Plant tissue samples will be collected at the V2/V3 and R1 stages of development. These samples will be analyzed for S content at the Penn State Agricultural Analytical Services Lab. Current Penn State recommendations are that soybean plant tissue be in the range of 0.16-0.41 % S on a dry weight basis to be considered normal. Using these results, we will be able to determine if plants are accessing sufficient S and if there is any increase in S uptake by the soybean plants in response to the various S treatments compared to the no S control. Our hypothesis is that treatments which received S in 2019 but not 2020 will be S deficient at the early sampling date, but after developing a root system which can reach the S in the subsoil, will be sufficient at the later sampling date.

We will measure soybean yield from each of the treatments at harvest using a small plot combine. At the time of harvest we will also collect soybean grain samples from each of the treatments. We will submit these grain samples to a laboratory for analysis of total S content and crude protein, to quantify what effect the different treatments had on grain S uptake and grain protein. We will also have the samples analyzed for concentrations of the amino acids cysteine and methionine to quantify any effect the treatments had on sulfur containing amino acid content.

Final Project Results

Updated April 4, 2021:
Please see uploaded final report.

View uploaded report Word file

In this experiment we hypothesized that soybean yield and quality would respond positively to sulfur (S) fertilization. We tested S fertilizers applied at 40 lbs/ac S applied to corn in the year before soybean production (2019) to S fertilizers applied in the soybean production year (2020). Our results indicated that there was not an effect of S fertilization on grain yield or crude protein concentration, however, grain S concentration increased as well as the concentration of the S-containing amino acids cysteine and methionine. This suggests that in cases where S doesn’t limit yield, there are still some effects of the addition of S, especially if producers are concerned about the amino acid concentration of their grain. We also sought to describe the depth distribution of S in the soil profile after S application, and did so at three time points: after corn harvest in 2019, prior to soybean planting in 2020, and after soybean harvest in 2020. We found that even after two seasons of crop production, subsoil S content was higher in after soybean harvest in treatments which had received S in 2019 than treatments which received no S in either year. This is an important finding because it illustrates the fact that the subsoil can act as a reservoir to hold S for use by multiple cropping cycles. In addition, our soybean plant rooting depth data and plant tissue testing data indicated that once roots reached the deeper soil layers containing S, plants readily took it up and assimilated it into their tissues. Finally, when considering the potential interaction between N and S, our plant tissue, soil testing, and grain analyses all indicated that gypsum and ammonium sulfate performed equally well. There was no difference in S content between the two treatments at either plant tissue sampling date, there were no differences in yield, and both treatments resulted in increased grain S, methionine, and cysteine concentrations when compared to the control. Therefore, if a producer’s intends to add S to their soybean crop, the cheaper of these two products should be selected, since the results so far indicate similar crop performance. It also appears that if S is added during the corn year of the rotation, producers should be able to rely on excess S stored in clayey subsoils.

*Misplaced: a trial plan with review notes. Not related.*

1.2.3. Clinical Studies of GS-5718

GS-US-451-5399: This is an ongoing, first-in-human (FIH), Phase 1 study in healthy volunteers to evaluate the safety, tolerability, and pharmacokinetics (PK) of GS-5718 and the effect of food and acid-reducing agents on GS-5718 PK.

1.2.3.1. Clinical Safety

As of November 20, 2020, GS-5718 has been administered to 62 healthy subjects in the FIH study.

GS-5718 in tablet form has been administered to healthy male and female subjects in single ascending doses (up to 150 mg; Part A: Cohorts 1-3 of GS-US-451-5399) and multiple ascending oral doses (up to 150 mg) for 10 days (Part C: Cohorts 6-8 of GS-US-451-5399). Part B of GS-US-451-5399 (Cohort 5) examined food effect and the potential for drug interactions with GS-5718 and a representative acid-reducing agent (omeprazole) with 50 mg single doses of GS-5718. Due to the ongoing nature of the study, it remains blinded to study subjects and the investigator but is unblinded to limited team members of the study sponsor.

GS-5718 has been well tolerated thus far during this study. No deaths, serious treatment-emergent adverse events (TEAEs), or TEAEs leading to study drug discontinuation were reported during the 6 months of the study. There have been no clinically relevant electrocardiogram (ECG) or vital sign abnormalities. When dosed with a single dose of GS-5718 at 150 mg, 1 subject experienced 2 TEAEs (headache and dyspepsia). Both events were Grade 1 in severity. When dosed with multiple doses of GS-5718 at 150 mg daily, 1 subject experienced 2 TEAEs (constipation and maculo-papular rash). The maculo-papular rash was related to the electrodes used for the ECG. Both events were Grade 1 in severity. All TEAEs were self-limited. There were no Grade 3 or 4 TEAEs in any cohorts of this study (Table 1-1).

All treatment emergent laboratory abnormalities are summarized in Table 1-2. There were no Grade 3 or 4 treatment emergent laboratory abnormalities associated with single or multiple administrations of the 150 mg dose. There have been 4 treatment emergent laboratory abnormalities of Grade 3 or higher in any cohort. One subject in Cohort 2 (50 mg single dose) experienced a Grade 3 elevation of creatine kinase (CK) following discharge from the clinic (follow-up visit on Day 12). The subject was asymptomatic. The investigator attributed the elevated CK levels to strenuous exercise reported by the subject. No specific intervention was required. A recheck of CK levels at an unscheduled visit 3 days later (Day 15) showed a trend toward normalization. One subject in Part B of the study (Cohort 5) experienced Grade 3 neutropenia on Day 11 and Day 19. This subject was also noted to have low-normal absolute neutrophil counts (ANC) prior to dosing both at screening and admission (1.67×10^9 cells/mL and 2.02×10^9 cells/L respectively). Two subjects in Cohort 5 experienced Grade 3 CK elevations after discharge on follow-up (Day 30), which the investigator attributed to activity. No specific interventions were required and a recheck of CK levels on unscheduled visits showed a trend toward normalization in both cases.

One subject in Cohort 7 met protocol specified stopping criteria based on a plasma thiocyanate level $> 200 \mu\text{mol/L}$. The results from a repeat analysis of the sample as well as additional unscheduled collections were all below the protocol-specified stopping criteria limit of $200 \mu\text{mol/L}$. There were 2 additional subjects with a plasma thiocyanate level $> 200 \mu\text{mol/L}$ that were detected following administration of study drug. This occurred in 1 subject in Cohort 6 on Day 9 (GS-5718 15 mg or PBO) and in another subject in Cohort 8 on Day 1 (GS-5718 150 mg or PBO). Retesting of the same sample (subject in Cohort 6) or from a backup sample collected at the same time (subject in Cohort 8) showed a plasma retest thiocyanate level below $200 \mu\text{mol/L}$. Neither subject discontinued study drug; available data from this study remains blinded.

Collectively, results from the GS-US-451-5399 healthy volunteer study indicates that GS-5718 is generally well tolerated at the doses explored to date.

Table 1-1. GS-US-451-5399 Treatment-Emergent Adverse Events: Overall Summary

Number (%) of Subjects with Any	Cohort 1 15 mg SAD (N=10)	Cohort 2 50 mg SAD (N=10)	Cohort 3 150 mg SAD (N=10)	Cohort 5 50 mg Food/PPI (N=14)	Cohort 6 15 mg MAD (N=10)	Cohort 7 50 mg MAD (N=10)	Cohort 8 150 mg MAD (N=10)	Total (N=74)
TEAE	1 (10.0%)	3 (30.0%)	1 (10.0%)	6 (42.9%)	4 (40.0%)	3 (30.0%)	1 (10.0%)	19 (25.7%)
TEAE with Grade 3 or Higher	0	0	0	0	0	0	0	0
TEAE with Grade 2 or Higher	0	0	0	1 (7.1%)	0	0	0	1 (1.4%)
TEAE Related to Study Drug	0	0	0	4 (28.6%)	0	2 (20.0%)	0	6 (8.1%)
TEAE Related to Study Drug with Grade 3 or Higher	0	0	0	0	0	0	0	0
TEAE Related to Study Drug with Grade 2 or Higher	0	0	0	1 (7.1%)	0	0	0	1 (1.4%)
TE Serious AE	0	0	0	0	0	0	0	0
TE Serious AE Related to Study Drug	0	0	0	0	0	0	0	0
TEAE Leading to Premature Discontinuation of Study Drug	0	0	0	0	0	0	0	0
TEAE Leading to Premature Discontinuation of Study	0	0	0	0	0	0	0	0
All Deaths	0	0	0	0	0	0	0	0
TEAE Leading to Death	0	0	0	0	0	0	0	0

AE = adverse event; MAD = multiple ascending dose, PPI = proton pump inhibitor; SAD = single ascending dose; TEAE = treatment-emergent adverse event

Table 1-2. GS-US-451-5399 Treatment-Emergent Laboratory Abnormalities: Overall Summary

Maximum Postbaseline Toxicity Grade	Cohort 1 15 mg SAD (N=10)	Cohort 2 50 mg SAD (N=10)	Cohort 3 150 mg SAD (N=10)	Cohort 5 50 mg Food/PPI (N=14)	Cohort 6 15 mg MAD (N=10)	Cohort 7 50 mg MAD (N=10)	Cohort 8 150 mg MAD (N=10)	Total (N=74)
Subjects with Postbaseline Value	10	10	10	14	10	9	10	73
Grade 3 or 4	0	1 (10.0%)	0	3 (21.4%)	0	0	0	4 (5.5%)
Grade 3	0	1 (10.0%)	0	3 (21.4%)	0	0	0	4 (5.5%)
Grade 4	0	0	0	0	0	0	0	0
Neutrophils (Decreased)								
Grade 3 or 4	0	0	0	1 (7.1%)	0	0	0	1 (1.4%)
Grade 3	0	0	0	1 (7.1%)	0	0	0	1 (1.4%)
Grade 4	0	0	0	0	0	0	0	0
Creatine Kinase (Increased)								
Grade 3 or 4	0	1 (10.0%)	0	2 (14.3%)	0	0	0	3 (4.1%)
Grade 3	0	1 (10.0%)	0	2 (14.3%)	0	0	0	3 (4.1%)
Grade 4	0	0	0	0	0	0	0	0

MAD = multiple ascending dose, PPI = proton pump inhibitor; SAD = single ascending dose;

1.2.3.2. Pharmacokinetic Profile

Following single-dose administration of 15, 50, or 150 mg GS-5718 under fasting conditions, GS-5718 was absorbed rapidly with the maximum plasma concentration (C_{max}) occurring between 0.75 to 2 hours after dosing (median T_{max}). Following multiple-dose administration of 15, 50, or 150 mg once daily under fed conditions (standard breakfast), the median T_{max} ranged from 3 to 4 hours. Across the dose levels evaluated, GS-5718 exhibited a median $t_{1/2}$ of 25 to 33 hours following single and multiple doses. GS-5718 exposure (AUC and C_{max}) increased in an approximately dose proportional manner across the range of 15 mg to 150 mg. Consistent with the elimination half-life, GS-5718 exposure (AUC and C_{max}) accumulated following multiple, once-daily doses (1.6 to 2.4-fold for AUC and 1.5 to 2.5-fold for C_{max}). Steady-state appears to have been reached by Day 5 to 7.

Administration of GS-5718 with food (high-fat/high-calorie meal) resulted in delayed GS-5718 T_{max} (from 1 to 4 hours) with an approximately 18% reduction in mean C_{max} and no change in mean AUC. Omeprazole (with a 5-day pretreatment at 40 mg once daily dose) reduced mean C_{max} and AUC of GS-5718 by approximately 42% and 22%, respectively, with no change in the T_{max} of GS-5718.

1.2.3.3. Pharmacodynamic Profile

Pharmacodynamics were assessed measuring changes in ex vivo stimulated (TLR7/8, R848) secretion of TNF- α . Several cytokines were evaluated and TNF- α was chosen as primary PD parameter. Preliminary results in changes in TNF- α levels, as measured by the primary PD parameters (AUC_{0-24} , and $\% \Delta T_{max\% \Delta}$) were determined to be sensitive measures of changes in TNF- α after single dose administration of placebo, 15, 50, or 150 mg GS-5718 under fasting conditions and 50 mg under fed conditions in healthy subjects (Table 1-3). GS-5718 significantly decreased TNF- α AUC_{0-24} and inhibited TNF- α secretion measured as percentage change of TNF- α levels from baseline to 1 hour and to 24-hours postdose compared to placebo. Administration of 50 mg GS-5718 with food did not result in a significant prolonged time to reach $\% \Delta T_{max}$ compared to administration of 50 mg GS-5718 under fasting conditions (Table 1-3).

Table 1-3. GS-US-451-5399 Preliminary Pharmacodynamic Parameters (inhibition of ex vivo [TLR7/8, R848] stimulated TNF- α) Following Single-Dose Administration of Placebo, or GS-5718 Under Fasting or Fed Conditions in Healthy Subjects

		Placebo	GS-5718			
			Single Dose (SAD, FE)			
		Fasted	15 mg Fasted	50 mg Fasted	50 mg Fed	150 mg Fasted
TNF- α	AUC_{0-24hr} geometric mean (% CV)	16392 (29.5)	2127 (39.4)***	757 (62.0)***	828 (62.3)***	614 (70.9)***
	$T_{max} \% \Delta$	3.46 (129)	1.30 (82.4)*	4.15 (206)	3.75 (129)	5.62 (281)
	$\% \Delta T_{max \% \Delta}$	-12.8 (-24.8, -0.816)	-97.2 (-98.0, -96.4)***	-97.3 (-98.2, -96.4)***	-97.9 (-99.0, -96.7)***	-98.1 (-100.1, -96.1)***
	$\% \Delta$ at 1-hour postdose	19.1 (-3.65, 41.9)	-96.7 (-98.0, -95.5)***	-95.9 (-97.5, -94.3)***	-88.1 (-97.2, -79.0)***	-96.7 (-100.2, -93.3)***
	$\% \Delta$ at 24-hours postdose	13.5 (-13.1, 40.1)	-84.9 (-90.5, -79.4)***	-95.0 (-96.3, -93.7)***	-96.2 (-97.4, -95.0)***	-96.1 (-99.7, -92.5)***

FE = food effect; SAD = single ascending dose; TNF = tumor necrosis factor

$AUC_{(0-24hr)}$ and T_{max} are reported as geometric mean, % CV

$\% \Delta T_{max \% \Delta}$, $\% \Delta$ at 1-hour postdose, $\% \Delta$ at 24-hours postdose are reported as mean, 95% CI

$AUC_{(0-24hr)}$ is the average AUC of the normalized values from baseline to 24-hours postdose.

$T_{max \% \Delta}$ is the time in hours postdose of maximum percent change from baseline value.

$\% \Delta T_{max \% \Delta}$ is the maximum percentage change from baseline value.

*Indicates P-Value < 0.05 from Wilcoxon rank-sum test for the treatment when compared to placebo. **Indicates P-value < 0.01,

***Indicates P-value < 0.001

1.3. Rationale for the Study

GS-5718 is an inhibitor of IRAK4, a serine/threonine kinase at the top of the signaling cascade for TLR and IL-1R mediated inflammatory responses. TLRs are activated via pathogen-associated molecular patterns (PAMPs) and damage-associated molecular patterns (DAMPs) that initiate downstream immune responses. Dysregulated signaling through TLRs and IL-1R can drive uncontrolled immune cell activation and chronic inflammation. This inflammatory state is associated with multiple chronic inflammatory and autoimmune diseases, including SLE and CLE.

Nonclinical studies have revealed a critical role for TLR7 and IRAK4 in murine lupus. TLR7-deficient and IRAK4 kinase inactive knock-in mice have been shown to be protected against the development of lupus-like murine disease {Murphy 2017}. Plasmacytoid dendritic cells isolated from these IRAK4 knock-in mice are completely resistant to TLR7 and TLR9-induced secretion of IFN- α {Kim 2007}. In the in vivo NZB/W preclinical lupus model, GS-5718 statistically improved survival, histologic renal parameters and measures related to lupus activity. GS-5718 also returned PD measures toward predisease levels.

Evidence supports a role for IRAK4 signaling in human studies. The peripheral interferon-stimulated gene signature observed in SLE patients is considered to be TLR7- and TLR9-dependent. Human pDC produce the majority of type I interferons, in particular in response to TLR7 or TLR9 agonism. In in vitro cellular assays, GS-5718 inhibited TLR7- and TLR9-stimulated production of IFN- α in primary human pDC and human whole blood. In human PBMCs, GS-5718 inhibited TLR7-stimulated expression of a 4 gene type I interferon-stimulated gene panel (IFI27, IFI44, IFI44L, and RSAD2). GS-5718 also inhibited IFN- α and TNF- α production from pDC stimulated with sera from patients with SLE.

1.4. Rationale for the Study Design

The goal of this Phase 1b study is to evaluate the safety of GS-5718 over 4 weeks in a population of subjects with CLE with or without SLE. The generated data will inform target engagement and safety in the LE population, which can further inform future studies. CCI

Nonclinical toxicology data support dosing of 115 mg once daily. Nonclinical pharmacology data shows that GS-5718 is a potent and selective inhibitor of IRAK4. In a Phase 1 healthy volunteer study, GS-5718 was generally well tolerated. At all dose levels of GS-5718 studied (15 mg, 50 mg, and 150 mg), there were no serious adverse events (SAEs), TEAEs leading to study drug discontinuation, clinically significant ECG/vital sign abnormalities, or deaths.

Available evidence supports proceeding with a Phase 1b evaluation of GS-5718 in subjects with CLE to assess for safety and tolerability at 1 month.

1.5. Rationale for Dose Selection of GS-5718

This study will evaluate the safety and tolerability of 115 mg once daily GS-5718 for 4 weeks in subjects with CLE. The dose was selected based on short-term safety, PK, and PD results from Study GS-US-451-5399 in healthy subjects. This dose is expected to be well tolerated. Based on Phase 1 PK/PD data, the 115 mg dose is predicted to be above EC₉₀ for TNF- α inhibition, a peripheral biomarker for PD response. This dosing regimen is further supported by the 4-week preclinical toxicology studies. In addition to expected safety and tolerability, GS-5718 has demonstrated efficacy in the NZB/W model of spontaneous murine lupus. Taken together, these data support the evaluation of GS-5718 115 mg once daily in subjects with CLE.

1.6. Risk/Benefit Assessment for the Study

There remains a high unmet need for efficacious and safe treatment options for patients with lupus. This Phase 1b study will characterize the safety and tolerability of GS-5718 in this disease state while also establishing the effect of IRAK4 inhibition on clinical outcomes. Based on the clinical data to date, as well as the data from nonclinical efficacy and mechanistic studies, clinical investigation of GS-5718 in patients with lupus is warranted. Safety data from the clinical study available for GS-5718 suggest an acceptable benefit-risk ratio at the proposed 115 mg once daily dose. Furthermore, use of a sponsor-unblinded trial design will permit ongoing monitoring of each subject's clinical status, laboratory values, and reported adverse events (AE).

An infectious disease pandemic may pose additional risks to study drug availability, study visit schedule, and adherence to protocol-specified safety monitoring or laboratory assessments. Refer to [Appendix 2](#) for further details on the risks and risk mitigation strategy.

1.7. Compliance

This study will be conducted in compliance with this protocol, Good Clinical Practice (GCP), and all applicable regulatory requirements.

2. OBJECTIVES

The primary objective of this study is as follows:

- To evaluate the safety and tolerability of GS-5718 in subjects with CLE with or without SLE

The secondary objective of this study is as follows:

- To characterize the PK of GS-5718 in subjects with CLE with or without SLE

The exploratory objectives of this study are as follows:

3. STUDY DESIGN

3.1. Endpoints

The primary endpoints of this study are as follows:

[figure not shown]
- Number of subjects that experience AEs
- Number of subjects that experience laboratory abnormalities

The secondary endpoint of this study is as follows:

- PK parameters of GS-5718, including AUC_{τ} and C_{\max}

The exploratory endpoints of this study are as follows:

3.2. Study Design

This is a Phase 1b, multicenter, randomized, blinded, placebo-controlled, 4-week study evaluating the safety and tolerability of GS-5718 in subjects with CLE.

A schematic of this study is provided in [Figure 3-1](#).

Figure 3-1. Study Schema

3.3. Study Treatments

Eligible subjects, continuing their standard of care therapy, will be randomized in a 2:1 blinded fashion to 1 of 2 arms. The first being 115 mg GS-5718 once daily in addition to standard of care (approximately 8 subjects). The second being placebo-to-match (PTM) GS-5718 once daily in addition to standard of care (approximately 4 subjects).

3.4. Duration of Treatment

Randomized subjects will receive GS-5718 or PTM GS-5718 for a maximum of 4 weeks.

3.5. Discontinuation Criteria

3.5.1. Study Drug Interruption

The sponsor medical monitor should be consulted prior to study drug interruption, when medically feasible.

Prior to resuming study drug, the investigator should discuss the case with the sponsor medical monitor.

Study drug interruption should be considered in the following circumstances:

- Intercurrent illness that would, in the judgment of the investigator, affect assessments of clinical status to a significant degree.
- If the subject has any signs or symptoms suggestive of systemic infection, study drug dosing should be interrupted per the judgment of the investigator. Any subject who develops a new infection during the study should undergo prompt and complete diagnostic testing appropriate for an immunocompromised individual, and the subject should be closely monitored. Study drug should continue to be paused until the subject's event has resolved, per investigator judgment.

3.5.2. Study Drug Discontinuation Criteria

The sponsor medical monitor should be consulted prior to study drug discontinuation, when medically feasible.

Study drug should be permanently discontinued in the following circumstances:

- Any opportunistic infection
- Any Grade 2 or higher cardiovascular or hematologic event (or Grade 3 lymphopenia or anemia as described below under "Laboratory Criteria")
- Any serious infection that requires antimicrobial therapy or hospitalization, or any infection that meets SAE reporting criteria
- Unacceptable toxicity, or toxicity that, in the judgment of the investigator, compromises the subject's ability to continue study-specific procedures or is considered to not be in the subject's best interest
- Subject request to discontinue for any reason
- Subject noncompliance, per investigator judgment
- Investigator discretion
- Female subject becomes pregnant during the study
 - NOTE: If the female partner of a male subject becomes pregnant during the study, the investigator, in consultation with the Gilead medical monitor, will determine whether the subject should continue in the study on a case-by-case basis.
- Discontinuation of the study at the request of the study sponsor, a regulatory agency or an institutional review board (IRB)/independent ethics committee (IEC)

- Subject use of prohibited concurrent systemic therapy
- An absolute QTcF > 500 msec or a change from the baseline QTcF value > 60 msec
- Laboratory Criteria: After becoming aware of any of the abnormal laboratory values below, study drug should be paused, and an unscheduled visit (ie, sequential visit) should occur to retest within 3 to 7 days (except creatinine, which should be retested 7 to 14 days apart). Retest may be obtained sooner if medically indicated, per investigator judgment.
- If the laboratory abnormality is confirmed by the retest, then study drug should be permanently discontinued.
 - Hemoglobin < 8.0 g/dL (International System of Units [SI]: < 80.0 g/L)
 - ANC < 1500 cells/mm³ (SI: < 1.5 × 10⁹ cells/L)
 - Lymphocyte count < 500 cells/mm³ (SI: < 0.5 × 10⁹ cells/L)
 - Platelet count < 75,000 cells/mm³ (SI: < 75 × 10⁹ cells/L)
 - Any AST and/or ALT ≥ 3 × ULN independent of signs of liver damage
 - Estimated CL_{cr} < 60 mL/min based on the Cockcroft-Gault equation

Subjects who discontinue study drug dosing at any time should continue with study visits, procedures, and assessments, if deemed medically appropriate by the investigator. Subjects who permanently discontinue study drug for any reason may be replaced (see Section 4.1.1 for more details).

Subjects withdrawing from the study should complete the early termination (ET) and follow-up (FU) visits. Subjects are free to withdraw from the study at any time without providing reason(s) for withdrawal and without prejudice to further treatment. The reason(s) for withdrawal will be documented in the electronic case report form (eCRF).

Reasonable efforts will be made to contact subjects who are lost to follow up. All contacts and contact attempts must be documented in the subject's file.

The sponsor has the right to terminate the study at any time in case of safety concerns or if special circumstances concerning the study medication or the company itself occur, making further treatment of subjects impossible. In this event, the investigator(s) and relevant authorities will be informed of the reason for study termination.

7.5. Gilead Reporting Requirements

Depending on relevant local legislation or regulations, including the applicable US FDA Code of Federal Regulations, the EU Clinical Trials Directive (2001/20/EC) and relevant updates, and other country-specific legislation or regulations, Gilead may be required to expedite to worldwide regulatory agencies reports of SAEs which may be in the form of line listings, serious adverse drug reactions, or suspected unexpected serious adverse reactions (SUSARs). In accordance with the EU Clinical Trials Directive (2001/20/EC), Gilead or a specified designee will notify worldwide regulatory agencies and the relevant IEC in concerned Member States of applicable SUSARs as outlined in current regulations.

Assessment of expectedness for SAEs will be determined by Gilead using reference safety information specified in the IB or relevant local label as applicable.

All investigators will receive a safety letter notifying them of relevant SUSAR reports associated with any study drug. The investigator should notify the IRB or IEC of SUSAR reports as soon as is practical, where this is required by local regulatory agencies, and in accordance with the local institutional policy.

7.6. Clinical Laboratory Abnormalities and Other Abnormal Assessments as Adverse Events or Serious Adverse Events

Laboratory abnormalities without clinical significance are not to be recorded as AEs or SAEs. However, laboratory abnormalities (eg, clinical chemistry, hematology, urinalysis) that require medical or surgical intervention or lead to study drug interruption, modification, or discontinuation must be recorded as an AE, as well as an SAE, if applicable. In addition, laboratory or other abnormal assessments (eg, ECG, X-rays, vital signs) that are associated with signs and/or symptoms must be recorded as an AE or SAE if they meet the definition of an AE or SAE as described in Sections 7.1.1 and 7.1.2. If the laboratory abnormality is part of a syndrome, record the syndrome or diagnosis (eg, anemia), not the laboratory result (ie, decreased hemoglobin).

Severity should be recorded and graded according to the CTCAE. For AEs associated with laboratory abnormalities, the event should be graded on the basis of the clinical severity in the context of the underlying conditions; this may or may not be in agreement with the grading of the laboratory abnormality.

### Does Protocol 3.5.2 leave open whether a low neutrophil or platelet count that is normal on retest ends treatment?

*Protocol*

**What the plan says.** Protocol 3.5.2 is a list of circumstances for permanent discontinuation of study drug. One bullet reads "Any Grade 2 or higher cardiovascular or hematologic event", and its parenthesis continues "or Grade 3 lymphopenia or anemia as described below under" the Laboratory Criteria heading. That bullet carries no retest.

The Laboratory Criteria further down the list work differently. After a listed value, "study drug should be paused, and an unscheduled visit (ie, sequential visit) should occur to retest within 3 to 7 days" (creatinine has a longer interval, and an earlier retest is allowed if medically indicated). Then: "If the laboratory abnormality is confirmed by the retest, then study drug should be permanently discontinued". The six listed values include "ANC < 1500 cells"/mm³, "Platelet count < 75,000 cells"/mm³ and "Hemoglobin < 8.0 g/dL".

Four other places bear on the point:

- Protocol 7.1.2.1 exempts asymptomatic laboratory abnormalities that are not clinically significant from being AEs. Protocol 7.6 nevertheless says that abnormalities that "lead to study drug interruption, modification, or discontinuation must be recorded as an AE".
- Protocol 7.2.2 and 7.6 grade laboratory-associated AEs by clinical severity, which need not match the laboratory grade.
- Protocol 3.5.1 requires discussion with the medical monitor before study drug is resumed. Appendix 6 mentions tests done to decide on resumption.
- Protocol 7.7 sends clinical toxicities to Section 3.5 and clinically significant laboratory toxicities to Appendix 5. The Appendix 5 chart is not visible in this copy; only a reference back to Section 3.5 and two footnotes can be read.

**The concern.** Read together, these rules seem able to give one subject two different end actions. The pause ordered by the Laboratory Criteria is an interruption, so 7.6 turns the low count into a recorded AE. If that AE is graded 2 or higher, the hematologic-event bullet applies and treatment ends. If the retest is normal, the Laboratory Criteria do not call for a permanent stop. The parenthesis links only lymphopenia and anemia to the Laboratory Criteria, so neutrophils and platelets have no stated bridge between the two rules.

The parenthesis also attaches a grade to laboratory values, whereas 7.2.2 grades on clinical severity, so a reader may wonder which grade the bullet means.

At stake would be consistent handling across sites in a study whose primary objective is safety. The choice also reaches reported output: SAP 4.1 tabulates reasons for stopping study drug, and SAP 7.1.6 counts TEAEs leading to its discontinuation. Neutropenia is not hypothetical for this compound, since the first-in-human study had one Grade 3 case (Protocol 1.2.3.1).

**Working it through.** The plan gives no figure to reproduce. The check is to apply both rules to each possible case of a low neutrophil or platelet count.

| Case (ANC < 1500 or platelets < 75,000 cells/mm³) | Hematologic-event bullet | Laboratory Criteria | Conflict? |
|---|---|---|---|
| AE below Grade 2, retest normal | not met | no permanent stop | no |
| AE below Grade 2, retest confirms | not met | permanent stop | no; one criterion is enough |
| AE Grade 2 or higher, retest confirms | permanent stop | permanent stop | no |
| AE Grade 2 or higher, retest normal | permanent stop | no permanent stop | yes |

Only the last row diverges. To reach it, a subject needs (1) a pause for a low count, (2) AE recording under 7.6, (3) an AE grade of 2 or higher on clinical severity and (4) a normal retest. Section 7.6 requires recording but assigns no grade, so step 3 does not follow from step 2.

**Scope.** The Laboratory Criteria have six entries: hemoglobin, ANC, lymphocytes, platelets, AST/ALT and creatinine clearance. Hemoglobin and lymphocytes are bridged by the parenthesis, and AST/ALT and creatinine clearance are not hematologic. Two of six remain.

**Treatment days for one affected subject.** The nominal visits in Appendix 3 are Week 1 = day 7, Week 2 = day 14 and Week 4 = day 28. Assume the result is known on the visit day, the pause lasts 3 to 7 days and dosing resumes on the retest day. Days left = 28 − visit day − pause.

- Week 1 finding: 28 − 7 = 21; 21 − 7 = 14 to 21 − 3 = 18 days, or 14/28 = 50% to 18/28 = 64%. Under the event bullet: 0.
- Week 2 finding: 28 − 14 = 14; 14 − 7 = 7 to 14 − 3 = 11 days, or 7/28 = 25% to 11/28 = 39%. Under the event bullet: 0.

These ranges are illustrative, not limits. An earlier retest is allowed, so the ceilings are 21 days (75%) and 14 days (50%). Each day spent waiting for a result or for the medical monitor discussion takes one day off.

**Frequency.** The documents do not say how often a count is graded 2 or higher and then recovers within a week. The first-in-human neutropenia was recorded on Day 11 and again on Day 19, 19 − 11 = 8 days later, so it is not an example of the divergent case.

The United Soybean Research Retention policy will display final reports with the project once completed but working files will be purged after three years. And financial information after seven years. All pertinent information is in the final report or if you want more information, please contact the project lead at your state soybean organization or principal investigator listed on the project.